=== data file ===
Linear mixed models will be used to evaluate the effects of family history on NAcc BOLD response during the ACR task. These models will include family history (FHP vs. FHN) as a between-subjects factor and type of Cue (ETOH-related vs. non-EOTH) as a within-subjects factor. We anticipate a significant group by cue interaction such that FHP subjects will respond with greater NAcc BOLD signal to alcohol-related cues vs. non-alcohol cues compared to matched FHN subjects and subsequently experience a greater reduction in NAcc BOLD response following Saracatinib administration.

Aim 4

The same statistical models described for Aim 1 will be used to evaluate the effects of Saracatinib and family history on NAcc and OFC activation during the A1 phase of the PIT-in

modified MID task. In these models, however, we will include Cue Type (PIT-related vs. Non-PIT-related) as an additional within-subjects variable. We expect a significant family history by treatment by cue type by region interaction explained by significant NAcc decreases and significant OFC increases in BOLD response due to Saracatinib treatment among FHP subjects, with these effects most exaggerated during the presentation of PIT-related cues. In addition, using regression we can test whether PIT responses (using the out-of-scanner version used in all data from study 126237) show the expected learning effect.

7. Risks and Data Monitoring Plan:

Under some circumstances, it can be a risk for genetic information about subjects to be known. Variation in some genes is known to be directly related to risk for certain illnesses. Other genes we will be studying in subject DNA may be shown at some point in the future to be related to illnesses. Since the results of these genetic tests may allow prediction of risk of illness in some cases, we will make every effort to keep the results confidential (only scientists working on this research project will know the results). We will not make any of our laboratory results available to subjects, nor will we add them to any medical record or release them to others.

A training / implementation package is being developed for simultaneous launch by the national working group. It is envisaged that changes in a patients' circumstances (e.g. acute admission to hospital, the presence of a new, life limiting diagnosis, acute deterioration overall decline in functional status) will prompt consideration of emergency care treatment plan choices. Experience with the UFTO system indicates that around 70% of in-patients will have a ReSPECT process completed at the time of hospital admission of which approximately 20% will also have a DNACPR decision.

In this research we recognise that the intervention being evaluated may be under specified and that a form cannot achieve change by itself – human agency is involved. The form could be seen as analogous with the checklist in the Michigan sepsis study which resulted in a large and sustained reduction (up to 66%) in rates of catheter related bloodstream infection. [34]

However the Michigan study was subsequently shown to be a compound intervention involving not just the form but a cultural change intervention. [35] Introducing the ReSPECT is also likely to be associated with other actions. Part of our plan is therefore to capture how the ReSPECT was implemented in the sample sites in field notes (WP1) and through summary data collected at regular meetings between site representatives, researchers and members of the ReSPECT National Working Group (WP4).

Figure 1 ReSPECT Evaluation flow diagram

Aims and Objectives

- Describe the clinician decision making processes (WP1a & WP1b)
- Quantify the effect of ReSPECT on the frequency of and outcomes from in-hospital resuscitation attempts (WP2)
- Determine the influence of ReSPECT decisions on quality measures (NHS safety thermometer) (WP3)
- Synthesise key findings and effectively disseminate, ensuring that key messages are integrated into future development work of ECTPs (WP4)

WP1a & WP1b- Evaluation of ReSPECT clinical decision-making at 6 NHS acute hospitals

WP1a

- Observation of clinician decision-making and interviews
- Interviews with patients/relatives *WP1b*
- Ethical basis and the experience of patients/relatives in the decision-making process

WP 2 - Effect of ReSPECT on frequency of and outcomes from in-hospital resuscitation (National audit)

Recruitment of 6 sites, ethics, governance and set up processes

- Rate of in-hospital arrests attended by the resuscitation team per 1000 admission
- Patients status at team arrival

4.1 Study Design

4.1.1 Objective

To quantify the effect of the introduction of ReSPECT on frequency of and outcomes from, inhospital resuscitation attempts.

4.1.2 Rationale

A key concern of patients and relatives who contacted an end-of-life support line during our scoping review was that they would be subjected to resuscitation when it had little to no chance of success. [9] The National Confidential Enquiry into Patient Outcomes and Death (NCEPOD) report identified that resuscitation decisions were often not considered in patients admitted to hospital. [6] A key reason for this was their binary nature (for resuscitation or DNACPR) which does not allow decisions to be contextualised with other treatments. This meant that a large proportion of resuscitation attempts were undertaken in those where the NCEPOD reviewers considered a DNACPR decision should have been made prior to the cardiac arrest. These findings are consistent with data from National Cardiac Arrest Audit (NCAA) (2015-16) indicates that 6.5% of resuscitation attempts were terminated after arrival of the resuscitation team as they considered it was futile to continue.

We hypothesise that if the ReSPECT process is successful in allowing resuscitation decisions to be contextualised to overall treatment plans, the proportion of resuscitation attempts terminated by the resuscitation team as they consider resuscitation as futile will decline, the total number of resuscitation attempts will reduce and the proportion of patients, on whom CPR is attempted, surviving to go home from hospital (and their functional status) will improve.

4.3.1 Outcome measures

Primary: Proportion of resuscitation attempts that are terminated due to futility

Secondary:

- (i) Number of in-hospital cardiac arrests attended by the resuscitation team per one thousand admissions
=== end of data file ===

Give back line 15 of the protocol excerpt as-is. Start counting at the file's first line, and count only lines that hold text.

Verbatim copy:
- Synthesise key findings and effectively disseminate, ensuring that key messages are integrated into future development work of ECTPs (WP4)